Wednesday, August 22, 2012

Ms. Sandman

Sunday, January 21, 2007, 23:49:00 CST

Dear Dr. M.,

It was women, finally. RB was my teacher in Houston. She had built a reputation as a novelist, which she cared about more than the reputation she had built as a feminist. When she was my teacher, she wrote a “blockbuster” turned into a movie starring Meryl Streep and Liam Neeson, but it wasn’t a story I cared about: a perfect white upper-middle-class family to whom one bad thing takes place and the ensuing complications -- what they lose. In reality, RB was [sophisticated and] a down-to-earth earth mama type I personally liked. She had a little shrimp of a husband who was good to her and an educator in his own right, though not a professor, an educator of high school students, and two grown daughters, who had, naturally, all made good decisions in life.

Our student group were seen as people who had almost all come from bad families. The school picked the handful of perfect cheerleaders who had grown up -- we were ten years past high school -- and promoted them to careers as poets and writers. The rest of us they duped, paid us a pittance to work 60-hour weeks and left it at that. Economics is so very important to my discussion.

We were taught, via United Church of Christ and in our early Presbyterianism (as children), that we have one life -- not many, not karma (which is from Hinduism and should not be correlated to Christianity), not afterlives, though there is an afterlife. In our tradition, afterlife was “transcendence and light” and hell was “exile from God.” "Transcendence" meant without bodies, as did "exile." Soul was elemental to worship; spirit meant harmony in the beauty and peace of nature. My religious, yet private inner interpretations were good for me as a child, not harmful. Religion becomes even more important later, since it is more likely to include rather than to exclude people, as employment excludes.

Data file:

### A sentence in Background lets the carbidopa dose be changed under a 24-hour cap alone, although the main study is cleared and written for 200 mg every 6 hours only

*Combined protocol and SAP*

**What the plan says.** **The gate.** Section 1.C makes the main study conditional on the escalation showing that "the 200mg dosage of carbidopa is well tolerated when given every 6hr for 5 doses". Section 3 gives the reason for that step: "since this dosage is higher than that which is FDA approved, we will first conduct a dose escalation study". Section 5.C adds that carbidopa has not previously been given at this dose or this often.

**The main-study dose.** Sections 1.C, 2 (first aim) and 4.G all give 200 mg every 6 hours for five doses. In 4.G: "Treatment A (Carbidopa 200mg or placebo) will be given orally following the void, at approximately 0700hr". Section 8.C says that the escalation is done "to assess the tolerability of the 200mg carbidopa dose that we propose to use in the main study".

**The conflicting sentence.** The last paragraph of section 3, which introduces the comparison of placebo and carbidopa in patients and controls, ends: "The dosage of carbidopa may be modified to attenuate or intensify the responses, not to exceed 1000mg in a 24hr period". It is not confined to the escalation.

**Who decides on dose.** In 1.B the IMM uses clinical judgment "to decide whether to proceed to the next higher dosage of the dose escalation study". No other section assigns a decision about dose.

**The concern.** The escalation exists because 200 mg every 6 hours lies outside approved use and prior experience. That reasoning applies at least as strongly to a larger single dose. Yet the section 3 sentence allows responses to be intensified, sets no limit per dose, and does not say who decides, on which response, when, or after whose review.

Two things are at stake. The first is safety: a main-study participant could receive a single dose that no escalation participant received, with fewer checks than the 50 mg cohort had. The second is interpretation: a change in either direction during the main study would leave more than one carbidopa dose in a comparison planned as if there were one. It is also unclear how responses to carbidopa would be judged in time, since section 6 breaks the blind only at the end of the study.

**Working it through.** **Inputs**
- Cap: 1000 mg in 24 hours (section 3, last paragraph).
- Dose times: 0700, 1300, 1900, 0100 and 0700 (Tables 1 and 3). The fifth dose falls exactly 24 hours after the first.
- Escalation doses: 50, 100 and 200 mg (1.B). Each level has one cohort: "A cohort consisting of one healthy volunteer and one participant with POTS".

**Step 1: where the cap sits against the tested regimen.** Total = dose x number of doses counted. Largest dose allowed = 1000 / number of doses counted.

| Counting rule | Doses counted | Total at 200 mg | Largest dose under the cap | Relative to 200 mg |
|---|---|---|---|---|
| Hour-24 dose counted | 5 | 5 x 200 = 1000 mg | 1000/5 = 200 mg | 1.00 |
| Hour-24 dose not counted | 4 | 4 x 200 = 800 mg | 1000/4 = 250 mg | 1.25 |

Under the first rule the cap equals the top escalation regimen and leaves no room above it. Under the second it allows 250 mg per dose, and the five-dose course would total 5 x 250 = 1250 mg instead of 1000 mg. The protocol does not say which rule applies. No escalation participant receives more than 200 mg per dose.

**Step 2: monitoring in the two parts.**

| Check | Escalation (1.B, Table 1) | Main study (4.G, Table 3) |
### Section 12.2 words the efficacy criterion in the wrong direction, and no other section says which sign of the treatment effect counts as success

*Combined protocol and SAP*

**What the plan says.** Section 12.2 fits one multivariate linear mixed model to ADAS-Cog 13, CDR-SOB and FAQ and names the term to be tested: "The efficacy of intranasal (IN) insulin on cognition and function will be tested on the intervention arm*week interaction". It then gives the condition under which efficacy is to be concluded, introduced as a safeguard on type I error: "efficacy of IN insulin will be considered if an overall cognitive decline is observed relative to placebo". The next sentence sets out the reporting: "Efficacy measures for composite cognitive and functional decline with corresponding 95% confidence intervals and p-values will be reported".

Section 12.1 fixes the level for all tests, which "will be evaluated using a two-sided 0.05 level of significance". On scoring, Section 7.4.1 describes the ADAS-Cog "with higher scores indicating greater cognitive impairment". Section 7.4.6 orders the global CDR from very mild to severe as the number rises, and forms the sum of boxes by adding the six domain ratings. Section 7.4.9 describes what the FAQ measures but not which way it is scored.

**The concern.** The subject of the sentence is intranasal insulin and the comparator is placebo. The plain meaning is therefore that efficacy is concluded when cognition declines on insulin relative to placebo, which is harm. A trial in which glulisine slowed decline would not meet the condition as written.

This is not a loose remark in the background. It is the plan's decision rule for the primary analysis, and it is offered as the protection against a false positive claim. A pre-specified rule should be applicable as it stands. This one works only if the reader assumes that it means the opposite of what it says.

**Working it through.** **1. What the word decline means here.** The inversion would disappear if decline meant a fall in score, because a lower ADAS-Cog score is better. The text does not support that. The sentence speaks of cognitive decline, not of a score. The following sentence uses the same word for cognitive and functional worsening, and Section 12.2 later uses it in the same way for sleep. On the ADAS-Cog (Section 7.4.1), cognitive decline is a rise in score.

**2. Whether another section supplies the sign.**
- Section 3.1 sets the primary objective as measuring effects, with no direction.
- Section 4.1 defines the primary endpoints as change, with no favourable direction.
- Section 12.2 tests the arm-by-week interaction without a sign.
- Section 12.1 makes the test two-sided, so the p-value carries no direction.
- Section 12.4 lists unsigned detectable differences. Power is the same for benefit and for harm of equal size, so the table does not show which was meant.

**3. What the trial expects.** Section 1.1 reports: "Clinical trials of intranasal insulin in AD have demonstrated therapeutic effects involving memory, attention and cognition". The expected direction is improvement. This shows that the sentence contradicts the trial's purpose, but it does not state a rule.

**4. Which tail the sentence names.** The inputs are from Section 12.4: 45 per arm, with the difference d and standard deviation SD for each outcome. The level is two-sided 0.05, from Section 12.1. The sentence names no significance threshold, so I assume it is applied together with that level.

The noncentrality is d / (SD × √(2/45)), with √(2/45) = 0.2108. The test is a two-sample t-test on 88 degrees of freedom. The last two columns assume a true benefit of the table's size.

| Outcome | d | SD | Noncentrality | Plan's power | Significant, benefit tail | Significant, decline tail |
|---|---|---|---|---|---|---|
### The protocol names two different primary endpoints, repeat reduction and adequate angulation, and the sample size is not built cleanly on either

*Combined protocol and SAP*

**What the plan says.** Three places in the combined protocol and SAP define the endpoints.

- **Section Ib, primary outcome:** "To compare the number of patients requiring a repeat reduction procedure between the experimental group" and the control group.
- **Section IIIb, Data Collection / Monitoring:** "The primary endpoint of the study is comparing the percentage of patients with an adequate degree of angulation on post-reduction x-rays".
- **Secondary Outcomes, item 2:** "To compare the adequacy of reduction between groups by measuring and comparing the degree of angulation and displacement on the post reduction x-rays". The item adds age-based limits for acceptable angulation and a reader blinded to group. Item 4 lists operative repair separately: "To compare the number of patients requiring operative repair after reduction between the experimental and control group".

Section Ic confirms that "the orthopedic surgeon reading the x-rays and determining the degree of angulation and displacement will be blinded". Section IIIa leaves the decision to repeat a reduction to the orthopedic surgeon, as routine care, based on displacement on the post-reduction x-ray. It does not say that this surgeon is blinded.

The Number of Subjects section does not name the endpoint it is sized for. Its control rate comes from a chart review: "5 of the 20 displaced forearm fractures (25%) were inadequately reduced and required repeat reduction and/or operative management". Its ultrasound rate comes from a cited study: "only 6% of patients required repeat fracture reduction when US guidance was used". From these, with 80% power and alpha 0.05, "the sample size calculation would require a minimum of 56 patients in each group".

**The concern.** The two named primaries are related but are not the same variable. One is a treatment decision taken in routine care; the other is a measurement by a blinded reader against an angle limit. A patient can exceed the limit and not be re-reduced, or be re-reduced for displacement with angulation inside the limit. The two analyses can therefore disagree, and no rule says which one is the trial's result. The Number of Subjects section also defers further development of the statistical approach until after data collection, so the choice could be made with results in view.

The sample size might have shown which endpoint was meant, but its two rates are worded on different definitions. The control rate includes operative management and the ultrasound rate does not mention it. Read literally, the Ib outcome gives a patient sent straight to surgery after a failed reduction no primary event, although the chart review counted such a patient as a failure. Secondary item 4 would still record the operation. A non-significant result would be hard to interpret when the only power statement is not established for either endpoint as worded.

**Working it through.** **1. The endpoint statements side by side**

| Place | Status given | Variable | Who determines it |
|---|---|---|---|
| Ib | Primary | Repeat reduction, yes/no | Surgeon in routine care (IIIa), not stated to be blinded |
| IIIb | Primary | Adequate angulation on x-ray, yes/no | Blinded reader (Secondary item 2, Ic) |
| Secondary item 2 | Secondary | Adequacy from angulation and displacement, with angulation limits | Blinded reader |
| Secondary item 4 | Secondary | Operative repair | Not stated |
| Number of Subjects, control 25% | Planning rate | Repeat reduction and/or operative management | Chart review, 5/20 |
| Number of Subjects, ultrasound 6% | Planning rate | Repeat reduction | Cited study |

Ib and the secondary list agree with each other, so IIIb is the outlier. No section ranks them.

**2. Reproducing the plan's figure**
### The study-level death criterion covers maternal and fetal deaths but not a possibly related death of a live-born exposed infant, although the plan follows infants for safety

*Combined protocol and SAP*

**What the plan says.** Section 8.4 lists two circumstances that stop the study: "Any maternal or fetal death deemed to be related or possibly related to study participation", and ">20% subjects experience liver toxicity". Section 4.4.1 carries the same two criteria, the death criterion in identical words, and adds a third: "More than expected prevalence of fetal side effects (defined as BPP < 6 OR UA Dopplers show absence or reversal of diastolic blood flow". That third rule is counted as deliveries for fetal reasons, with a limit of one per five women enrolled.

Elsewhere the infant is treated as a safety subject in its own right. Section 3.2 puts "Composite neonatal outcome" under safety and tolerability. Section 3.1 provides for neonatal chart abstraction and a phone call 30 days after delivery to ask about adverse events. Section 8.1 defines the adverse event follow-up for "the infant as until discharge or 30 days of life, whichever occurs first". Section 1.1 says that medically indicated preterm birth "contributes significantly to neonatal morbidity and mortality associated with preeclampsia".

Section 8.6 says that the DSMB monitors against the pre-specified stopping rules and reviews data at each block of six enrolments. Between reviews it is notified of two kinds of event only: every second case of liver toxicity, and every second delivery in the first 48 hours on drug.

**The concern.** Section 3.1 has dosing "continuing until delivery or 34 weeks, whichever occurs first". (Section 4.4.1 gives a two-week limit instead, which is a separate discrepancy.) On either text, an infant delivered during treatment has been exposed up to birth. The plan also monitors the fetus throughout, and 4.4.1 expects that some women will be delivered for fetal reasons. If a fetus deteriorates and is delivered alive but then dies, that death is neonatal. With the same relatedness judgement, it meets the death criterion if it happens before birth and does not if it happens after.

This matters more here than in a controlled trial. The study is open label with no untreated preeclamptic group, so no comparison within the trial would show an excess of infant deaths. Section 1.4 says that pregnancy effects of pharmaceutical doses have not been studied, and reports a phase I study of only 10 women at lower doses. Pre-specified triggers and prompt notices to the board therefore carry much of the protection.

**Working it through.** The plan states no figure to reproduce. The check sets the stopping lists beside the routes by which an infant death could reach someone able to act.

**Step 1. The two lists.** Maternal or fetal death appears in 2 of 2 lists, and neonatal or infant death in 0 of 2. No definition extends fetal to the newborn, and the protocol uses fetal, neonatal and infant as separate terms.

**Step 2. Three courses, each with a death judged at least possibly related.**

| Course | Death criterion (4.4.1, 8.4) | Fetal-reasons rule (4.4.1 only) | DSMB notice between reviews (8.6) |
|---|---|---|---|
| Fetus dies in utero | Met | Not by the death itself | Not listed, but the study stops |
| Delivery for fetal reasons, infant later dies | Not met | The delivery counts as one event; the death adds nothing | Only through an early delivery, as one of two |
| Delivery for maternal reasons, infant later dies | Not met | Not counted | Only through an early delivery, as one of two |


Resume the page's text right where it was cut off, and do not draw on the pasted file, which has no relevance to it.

Class is an issue. Those who knew where they wanted to find themselves later had boasted -- your father was a lawyer; Leni’s was land rich; Rona would marry -- and planned accordingly. I had not boasted about all the professions that were in my extended family: my father a corporate microbiologist, teachers, farmers, dentist, chemist, photographer, woman physicist, psychiatrist, business woman, women-behind-the-men, behind the women and children, news broadcaster for Time-Life, and the others. Little financial help came from home due to my mother’s tight rein on finances.

No one encouraged me otherwise: I needed to earn a low wage to survive. You and Leni saw yourselves as the rich girls in the group and didn’t help us psychologically toward survival. Men needed us to be lower than they. The men I knew were not prospering financially, often, but were in the arts. I was not raised to “marry for money,” either, so it did not occur to me to try to do so -- I gave all of it away -- help especially -- for free and got little help in exchange. I had to file for bankruptcy. Rich men I met later wanted to be patriarchal toward me, and I was and am resistant to that, still.